It's an inevitable occurrence for a large piece of artwork on hardboard to warp in time if not properly braced. The thick textured media on this paintings surface, made this the most ideal method for bracing that I could think of.

First I used a very sharp pen knife for the outline (so the edges are neat) then chiseled out the groove as deeply as need be so that the artwork fit snugly in the indentation while also ensuring the frame joints fit perfectly into each other.

1. Make a tracing of the artworks side contours. Then transfer the tracing to its corresponding side frame bar so you have an accurate outline to follow when carving.

2. You may find making the outline slightly bigger (just about 1/8in) will give a more comfortable fit (if it's too tight it may damage the sides of your artpiece). Just be sure the straight backing outlines are the same distance on all sides of the frame bars so that the hardboard gets the straight bracing intended.

The straight backing outline should be absolutely straight
and be the same distance from the edge ( 0.3 Inches) on all sides. 

Shown is an example of how the frame bars are carved on their inner sides. Keep testing the fit and carve more if need be so that the frame fits the artwork and in to each others joints perfectly.  


The artwork is fitted in to the indented frame about 0.37 inches deep.

Testing to see if the artwork fits perfectly in to the grooves
while making sure the joints fit well together too.

2. Be sure to check how all four sides fit together (with the artwork fitted inside) to make sure that all the joints fit tightly together (at right angles) while the whole frame lays flush on a flat surface. You may find a part of the indentation is not deep enough and is inhibiting all the joints from fitting well. Find the trouble spot and carve it deeper. While you want the frame to fit together properly try to keep the indentation snug enough so that the artwork doesn't wobble around.

Frame bar carved to fit around jutting out stone.



Part 4 : Joining the Frame Together

Before sanding or applying a finish to the wood, the holes for the screws will be drilled and the fit tested again with the screws screwed in.

Piece of plywood cut in to an Isosceles Triangle.


1. Cut 4 identical right angled plywood triangles for the corners of the frame. I wanted the artwork to be easily dismantled from the frame at any time so did not wish to glue the joints together as is often done for frames.

2.To help me hold the frame joints together tightly while I drilled the holes for the screws, the joints were stapled together with a staple gun. 

3. Before drilling, make sure the corners are at a perfect 90 degree angle and that the frame is flush to the flat surface underneath. Place the triangle plywood flush with the frames edges.

4. Be sure not to drill the hole through the indentation on the inner side of the frame bar. I drilled my holes about 0.25 inches from the outside edge of the frame.

5. Drill the holes no more than 2/3 the woods thickness in depth. 

6. Each triangle plywood piece will be screwed to the same corner it was drilled with, so be sure to discreetly mark them and their corresponding corner to keep track.

7. Before continuing, I did a final check, fitting the artwork in the frame and screwing it all together.
This helped in assessing whether the artwork had been accommodated for comfortably after all the pieces had been attached together tightly,... sometimes the fit was a bit tight and I had to make my grooves a bit deeper.

Final check of the fitting before going forward with finishing touches

Woopse daisy I drilled a hole in the wrong place! what to do?
TRy NOt to let this happen ever.... but sometimes mistakes do happen. Thankfully this is one that can be fixed quite easily.
Mixing Saw dust with PVA Glue.
1. Round up a bit of saw dust you've accumulated while working on this very frame and just mix with some PVA glue.
Plugging the hole.
2. Roll in to a long plug and insert in to offending hole. Stuff as much PVA sawdust mix as the hole can take, making sure it's level with the surface. Leave to dry... You will be able to sand smooth once dry for additional finishing.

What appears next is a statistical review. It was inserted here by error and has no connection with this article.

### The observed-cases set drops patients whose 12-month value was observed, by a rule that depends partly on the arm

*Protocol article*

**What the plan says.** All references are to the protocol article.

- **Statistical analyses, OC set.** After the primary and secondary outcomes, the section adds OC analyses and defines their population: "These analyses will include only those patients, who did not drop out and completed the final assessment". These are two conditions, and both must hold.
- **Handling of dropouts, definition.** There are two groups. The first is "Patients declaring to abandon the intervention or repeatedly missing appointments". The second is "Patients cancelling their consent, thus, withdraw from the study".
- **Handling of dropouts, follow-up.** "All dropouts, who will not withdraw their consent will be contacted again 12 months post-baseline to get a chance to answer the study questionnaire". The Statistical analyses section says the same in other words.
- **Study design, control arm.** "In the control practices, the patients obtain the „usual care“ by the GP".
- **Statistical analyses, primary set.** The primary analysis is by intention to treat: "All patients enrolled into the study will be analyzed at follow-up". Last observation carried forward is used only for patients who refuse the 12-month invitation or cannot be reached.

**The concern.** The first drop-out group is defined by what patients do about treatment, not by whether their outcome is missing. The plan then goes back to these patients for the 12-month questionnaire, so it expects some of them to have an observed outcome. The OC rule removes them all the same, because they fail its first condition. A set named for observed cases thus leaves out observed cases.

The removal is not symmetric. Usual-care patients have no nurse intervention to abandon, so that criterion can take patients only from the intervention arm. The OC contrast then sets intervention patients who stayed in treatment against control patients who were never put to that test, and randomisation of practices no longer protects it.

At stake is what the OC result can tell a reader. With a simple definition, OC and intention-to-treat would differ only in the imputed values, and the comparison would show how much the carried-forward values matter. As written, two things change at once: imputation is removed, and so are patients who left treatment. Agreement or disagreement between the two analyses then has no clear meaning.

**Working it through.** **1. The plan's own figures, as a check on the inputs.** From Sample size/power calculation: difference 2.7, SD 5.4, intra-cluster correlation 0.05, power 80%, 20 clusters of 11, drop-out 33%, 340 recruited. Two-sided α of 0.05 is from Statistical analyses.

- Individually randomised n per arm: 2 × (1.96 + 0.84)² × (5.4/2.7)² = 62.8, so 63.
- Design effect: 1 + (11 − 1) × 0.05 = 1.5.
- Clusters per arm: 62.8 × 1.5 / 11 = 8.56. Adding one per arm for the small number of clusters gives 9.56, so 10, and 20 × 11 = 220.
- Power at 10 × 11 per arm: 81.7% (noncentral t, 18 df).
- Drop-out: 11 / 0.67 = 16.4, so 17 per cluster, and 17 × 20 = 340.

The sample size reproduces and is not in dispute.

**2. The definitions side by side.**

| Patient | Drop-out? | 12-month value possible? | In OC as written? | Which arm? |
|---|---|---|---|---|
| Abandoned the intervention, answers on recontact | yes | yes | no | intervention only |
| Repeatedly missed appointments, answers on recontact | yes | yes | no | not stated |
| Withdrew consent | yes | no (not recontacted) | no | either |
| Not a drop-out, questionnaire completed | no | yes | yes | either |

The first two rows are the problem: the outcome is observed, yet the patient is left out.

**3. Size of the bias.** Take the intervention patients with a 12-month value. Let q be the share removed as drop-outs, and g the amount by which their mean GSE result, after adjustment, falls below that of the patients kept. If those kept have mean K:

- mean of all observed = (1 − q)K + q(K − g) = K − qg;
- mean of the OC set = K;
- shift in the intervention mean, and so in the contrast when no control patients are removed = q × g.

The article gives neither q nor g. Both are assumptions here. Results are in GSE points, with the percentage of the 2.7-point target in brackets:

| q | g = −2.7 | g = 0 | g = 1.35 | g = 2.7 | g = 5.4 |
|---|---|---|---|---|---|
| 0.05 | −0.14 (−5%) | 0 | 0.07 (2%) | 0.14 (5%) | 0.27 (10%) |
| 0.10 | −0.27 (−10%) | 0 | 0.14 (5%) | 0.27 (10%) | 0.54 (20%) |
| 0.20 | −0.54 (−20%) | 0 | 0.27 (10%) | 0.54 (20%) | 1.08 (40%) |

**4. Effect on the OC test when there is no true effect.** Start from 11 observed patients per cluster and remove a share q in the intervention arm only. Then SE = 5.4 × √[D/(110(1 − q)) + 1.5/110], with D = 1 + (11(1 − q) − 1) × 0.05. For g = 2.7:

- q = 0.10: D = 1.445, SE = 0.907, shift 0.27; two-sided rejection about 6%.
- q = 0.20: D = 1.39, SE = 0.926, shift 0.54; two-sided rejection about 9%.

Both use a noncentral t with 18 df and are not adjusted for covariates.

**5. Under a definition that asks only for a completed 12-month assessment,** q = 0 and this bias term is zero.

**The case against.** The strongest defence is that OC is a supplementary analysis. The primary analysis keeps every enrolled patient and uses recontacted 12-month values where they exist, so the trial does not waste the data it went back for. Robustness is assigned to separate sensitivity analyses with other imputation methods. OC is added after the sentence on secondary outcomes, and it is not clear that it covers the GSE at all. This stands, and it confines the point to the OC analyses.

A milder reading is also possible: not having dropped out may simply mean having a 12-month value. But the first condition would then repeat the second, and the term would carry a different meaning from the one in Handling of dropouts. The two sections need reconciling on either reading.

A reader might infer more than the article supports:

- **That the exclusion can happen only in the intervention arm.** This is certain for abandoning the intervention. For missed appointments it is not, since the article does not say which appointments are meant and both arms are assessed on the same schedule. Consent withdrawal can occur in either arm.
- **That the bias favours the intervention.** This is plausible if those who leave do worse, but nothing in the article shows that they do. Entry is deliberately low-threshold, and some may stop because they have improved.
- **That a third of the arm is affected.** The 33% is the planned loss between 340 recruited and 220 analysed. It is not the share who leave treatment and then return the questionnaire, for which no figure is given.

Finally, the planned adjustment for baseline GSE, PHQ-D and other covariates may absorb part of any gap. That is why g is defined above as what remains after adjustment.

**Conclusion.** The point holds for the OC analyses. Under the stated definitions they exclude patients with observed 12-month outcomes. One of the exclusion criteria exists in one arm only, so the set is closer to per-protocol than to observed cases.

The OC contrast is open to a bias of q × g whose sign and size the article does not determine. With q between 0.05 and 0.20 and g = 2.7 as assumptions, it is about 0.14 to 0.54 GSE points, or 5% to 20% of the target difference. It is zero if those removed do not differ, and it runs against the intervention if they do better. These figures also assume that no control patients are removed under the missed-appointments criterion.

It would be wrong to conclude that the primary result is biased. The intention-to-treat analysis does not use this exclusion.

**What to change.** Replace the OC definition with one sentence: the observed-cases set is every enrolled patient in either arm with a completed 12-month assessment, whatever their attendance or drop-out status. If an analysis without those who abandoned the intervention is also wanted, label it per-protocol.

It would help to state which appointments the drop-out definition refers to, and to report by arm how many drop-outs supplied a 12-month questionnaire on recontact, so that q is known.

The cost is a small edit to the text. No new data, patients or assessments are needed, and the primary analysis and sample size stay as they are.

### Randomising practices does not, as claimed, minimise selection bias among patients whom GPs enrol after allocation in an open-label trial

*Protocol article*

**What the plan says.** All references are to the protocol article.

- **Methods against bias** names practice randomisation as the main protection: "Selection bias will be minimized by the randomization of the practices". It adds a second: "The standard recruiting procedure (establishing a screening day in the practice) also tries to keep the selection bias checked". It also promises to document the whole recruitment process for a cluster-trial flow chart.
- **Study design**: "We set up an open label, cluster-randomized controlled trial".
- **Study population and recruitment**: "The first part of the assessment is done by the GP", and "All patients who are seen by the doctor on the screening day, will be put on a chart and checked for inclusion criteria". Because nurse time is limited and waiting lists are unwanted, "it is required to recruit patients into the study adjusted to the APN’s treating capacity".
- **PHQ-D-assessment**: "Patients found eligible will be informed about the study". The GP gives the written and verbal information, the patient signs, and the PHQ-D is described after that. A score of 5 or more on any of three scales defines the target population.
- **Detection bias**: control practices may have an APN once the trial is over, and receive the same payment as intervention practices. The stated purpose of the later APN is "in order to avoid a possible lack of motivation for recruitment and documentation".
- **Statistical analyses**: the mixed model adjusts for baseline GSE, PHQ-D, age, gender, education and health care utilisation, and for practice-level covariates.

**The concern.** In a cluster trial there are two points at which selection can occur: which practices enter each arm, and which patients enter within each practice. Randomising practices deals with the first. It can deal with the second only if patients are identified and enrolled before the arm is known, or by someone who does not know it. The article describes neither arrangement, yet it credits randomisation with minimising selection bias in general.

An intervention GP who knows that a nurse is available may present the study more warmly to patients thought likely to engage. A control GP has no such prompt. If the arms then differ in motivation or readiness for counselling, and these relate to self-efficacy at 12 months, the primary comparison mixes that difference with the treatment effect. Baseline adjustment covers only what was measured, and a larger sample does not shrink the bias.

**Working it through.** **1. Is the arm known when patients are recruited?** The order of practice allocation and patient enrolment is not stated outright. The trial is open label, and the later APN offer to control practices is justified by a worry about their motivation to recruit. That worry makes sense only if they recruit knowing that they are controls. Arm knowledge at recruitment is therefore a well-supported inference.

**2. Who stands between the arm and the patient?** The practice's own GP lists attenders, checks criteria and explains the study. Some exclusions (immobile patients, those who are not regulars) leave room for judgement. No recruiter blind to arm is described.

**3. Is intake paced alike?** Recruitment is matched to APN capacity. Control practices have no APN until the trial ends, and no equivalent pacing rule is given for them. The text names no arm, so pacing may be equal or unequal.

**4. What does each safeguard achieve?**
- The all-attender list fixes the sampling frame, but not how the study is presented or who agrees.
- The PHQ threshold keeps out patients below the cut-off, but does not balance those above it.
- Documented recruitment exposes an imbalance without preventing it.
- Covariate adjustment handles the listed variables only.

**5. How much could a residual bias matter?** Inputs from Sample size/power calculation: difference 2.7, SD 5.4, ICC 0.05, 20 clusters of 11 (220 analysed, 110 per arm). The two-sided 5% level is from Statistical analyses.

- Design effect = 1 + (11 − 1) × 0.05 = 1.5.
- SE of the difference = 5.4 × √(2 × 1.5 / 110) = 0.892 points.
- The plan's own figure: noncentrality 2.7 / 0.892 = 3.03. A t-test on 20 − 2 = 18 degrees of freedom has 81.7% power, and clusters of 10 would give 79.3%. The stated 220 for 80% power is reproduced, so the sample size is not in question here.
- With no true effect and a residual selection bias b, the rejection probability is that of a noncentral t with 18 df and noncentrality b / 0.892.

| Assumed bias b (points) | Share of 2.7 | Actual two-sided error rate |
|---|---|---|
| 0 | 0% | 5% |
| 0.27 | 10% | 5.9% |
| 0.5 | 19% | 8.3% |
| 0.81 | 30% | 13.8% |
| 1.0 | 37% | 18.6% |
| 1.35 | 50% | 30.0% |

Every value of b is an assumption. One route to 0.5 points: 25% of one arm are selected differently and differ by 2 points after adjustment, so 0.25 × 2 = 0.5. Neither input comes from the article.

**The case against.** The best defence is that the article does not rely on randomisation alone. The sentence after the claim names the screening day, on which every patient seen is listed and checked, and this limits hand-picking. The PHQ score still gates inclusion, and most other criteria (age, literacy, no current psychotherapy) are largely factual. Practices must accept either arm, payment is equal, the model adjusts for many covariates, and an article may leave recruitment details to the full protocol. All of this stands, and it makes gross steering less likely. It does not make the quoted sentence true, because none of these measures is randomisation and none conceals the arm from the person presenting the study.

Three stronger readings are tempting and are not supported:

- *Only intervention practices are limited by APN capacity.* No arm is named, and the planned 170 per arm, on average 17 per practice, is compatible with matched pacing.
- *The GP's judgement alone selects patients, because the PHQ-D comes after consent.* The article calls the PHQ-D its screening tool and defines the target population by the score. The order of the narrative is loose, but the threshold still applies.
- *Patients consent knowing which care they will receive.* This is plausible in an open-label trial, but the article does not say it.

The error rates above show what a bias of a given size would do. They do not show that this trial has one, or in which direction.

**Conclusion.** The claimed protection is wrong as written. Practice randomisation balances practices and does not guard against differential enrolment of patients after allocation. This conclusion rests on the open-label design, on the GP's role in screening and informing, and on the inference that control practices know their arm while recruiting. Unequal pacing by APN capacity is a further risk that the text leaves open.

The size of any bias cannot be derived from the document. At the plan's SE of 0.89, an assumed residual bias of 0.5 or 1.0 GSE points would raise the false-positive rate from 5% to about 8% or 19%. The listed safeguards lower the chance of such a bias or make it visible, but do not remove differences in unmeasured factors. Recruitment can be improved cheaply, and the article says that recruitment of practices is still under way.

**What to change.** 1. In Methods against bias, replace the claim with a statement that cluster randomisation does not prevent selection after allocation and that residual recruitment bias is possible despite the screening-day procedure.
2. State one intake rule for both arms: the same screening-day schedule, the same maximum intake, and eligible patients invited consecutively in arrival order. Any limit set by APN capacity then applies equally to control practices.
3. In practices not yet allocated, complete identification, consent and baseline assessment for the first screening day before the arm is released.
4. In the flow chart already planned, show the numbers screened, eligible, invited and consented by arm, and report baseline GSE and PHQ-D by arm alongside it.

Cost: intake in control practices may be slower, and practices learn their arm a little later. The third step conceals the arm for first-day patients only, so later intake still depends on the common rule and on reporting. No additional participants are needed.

Part 5 : Finishing the Wood

I love the natural grain of wood and just wanted to enhance it and give some form of protection with Linseed Oil.

1. As I understand it Thickened Linseed Oil is the best linseed for finishing wood as it's faster drying and more durable.

2. After sanding apply the oil generously with a rag, as much as can be absorbed by the wood.

3. Now from what I've read one should wait for this application to dry after which one repeats the application several times (waiting for each to dry). However I didn't have enough time before the exhibition so decided to help accelerate drying time with a little Liquin (a little expensive but worth it) This suited me as I could get the finish I wanted in time and still be able to apply more linseed later after the exhibition if need be. I managed to apply about 3 applications, which really enhanced the wood grain and gave it a lovely golden glow. This tone darkens in time enhancing the glow even more.

Sanded and Oiled
Wood resting on some paper, drying after applying the Linseed Oil

I didn't think of this at the time but perhaps lining the grooves with soft fabric (wash well to remove any commercial treatments like sizing) for extra protection.

Part 6 : Copper Corners (extra bling!)

To help keep the corner joints fit tightly together two staples were gunned in to the front and back of the joint (instead of gluing which would be hard to dismantle). However that didn't really give the polish wanted for this frame... but no worries because next up is the best part!..


To give a more toned down, weathered look to the copper,
I applied a thin mixture of Ultramarine and Burnt Sienna
diluted with some turpentine on the copper before cutting in to Isosceles triangles.

12 Piece were needed altogether for all 3 frames

It's easier to bend copper before hand, making it easier to fold over the corners of the frame later. Shown are two corners one for the left and one for the right side, mirror images of each other.

The first staple, I tried to use as few staples as possible for easy dismantlement 

Altogether only 4 staples were used to attach a copper corner. One on top, another on the side and two on the bottom.

Completed Copper Corner inscribed with my signature.. :)

And thats it!... Case Closed!

Update!


Here's the piece completed and hung up at the gallery..
For a little more info on this piece please click here!..




Thanks for Visiting!...